Carleton College's student newspaper since 1877

The Carletonian

The Carletonian

The Carletonian

    Arb Notes

    <u revel in the last few weeks of short-sleeves and sunshine, be sure to stroll through the Arb and appreciate the color and frenzy that accompanies this short-lived season. You won’t have to look very hard to find fall color: trees covered in the vibrant red vine Virginia creeper (Parthenocissus quinquefolia) are common along trails in the floodplain and oak savanna restorations in the lower Arb. As this perennial vine enters the over-wintering phase of its life-cycle, it is dependent upon migratory birds to disperse the seeds found in its grape-like berries. It is indeed the season of fruit and frugivore: highbush cranberry, elderberry, wild grape, and buckthorn fruits abound, supplying energy-rich sources of food for the thousands of songbirds that will pass through the Arb in the coming weeks.

    If you manage to take your eyes off the electrifying foliage and are not too busy stuffing wild grapes into your mouth, you might notice tiny piles of purple “droppings” littering the trails. A close inspection of these piles reveals that they are seeds and skins of berries from nearby plants— all too often buckthorn—that were unable to pass through avian digestive tracts and thus were regurgitated. An abundance of these droppings can lead you to berry-rich areas, which are often prime spots for observing mixed-species foraging flocks.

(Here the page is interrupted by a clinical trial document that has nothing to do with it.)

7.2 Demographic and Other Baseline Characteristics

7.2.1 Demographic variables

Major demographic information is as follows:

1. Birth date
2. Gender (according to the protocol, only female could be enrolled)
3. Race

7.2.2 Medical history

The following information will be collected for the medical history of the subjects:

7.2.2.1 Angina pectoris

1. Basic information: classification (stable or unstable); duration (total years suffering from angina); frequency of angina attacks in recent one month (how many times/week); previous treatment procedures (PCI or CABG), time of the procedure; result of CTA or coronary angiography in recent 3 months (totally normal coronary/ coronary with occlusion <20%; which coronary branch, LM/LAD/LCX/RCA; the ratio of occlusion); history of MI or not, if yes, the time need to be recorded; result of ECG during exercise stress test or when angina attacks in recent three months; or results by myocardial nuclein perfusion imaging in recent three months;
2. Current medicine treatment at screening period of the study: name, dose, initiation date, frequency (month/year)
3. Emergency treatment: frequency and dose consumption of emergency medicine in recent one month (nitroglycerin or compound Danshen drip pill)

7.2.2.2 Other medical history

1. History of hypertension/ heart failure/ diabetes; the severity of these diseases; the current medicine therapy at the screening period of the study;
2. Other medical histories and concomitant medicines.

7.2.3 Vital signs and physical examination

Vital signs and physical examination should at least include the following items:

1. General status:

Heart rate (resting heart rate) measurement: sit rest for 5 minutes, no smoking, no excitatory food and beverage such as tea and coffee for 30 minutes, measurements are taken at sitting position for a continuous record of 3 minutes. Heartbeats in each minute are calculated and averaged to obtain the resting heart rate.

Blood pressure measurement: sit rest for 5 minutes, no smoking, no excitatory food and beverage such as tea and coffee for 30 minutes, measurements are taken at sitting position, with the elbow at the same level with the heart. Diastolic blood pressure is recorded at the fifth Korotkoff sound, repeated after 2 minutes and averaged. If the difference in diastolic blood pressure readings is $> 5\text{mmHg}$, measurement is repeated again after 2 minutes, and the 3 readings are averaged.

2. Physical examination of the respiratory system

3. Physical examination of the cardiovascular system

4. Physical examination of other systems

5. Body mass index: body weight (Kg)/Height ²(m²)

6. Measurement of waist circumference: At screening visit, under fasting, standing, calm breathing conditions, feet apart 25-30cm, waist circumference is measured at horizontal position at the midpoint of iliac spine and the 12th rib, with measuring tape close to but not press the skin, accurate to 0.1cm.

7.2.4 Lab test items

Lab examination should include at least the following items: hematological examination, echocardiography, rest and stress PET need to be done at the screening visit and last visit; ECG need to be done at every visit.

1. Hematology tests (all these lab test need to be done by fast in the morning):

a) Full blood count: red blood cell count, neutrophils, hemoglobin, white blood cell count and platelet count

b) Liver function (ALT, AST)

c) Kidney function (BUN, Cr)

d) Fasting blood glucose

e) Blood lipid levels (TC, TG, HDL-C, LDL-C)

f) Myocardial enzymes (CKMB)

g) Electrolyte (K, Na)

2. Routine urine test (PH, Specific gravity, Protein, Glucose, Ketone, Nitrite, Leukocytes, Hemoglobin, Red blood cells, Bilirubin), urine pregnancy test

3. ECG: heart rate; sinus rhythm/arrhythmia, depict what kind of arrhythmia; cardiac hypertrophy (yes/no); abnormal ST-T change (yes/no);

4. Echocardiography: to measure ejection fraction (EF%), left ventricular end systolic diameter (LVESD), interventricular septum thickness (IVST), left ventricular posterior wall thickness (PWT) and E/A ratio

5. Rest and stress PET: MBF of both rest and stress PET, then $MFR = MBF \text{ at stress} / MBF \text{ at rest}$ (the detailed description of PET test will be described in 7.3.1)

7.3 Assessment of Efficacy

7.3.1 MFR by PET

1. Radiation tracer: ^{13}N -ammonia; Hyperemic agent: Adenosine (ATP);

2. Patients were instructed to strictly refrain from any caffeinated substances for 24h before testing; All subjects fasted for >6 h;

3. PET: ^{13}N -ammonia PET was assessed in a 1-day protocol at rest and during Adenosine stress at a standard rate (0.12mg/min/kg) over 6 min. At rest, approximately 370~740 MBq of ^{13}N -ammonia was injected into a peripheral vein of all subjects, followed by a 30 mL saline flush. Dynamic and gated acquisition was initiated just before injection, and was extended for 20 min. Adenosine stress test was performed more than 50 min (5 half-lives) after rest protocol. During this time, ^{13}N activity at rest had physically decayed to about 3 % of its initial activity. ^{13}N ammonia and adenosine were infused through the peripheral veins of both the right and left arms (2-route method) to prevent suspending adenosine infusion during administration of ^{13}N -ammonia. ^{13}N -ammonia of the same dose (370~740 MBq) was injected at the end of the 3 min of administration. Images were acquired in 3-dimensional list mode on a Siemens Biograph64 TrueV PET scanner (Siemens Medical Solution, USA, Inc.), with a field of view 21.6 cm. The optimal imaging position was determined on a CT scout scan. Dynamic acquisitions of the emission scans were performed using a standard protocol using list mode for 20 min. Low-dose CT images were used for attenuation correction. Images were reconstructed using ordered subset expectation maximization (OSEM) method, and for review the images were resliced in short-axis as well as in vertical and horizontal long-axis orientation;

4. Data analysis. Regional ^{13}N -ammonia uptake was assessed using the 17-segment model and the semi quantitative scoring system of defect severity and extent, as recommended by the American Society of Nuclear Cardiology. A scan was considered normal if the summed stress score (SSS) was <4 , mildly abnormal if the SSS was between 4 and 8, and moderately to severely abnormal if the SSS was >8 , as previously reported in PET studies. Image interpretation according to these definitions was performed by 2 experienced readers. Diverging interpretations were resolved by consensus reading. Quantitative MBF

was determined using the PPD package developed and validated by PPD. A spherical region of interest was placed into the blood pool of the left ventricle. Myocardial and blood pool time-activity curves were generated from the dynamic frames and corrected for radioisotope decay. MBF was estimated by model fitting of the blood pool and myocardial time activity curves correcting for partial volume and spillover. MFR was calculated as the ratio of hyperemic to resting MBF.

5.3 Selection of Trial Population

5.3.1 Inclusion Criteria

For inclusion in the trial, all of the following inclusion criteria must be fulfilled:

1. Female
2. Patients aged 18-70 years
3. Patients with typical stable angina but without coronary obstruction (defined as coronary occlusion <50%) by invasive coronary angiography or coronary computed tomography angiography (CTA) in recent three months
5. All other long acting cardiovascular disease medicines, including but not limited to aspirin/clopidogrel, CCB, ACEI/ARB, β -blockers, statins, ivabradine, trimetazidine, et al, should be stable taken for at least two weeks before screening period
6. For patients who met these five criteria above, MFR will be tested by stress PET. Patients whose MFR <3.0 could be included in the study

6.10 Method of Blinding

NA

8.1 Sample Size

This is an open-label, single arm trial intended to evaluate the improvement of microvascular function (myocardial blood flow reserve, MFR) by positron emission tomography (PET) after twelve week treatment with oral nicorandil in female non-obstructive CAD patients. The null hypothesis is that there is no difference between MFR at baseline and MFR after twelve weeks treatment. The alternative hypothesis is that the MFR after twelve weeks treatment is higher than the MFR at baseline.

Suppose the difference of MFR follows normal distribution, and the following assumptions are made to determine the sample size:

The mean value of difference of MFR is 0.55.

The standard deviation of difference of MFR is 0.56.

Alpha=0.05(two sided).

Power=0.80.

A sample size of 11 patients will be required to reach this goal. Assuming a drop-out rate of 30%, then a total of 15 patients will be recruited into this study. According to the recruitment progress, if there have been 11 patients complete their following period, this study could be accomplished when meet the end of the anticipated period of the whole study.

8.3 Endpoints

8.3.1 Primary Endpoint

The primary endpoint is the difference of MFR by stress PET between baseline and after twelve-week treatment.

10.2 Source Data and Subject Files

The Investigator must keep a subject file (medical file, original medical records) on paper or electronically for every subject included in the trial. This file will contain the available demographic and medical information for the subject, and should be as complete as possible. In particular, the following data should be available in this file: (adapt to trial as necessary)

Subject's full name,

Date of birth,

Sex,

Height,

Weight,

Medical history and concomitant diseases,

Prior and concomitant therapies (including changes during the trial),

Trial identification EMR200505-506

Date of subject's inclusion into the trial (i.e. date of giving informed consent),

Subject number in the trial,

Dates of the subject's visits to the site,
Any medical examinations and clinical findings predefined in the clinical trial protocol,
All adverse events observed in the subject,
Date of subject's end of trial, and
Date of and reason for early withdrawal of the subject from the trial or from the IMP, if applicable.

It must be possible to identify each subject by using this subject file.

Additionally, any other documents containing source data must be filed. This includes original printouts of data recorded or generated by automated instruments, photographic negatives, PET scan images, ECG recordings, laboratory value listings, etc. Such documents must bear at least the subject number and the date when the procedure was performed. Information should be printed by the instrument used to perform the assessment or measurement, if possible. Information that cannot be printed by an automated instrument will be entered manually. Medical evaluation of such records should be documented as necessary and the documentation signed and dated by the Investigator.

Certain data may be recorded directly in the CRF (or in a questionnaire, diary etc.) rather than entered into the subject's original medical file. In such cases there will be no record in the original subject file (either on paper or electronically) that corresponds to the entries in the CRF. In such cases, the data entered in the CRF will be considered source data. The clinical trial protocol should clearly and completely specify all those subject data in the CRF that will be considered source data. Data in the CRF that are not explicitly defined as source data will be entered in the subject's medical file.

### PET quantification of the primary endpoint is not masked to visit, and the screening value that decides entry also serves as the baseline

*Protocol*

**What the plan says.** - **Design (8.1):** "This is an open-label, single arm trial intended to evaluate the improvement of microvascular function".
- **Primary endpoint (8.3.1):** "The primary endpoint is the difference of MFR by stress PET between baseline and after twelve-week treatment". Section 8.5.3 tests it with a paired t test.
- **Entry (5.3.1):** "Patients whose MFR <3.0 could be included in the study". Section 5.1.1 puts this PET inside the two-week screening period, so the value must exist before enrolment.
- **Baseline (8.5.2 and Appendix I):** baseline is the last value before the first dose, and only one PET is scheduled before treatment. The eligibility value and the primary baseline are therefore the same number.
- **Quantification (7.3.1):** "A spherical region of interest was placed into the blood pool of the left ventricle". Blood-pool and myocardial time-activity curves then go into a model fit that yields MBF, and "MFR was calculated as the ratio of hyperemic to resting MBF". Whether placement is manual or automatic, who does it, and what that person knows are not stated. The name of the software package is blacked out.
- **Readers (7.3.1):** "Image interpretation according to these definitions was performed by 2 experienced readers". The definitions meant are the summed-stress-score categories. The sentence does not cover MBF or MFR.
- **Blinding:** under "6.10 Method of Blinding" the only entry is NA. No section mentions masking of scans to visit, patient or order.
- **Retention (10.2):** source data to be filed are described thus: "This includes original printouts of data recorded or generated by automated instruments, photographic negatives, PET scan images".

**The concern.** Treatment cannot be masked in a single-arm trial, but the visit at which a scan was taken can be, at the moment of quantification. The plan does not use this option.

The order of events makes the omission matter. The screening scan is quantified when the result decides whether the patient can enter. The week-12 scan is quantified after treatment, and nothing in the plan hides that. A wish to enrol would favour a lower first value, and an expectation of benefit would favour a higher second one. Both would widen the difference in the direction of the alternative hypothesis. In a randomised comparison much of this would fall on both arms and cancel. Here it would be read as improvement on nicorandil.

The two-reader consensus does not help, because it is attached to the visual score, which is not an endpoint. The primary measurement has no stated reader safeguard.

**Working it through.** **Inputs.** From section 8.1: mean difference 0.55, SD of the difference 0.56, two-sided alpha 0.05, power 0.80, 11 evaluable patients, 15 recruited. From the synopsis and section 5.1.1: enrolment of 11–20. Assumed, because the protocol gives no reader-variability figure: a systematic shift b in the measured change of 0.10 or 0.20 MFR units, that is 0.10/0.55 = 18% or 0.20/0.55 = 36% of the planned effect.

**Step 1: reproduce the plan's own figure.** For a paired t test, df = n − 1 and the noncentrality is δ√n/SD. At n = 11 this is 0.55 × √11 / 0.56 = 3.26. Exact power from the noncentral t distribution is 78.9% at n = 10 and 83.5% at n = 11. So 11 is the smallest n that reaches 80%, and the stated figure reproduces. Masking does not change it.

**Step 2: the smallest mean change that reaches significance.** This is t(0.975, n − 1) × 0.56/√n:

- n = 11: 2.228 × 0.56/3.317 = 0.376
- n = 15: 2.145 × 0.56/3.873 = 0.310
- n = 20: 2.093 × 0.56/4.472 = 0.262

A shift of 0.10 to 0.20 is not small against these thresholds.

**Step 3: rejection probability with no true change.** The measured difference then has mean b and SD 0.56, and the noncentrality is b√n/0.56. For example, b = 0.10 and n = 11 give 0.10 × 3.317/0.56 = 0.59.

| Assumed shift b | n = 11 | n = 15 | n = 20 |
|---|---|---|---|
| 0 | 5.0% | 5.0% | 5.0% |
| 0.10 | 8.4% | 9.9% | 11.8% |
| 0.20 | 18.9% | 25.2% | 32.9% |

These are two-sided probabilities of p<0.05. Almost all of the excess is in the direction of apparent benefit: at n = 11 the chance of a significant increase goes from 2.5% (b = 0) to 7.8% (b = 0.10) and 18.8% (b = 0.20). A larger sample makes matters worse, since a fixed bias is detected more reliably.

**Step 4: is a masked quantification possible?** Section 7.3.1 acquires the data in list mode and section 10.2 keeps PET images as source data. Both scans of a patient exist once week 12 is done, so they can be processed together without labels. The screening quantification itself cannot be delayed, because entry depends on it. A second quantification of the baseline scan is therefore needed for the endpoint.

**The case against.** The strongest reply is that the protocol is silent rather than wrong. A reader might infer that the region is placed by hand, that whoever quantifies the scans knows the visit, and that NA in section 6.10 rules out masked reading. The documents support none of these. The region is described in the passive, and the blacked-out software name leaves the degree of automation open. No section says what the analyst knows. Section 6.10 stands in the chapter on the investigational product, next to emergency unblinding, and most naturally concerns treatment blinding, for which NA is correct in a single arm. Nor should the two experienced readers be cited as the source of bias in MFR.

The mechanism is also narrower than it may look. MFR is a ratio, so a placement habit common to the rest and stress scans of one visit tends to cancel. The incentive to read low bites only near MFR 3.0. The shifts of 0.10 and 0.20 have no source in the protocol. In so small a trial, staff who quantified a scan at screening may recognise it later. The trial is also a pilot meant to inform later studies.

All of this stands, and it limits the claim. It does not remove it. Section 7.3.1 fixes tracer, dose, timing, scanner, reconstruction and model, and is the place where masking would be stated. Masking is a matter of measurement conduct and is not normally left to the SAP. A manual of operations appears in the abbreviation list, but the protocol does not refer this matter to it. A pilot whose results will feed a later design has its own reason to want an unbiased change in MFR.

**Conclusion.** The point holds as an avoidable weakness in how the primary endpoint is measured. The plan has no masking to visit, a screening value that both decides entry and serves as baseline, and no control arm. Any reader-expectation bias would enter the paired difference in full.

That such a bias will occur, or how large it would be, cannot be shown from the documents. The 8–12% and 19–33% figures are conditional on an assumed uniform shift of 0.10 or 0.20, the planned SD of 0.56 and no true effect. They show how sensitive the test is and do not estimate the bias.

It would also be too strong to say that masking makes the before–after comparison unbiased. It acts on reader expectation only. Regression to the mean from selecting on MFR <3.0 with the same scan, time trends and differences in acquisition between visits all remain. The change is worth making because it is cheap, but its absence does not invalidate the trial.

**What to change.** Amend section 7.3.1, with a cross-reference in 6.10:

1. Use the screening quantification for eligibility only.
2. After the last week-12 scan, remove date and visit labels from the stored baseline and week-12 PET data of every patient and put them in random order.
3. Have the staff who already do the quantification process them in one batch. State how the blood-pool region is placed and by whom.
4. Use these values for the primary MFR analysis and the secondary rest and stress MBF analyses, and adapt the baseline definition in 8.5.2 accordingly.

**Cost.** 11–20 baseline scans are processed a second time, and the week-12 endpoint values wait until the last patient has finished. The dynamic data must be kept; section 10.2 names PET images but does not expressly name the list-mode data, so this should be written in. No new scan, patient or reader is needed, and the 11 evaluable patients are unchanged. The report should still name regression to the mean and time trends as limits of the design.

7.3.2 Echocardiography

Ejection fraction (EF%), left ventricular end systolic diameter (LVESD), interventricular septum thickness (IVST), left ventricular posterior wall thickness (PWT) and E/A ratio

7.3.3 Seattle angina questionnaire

If you find yourself in the midst of such a flock, don’t be discouraged by your inability to identify individual species. Many birds look very similar in the fall and winter months because they have recently lost their distinctive breeding plumage in favor of inconspicuous feathers. Even the most experienced ornithologists are often stumped by the infamous “fall warblers”—all various shades of grey, yellow and green and identifiable only by the most subtle variations, if at all.

    Leave a Comment
    More to Discover

    Comments (0)

    All The Carletonian Picks Reader Picks Sort: Newest

    Your email address will not be published. Required fields are marked *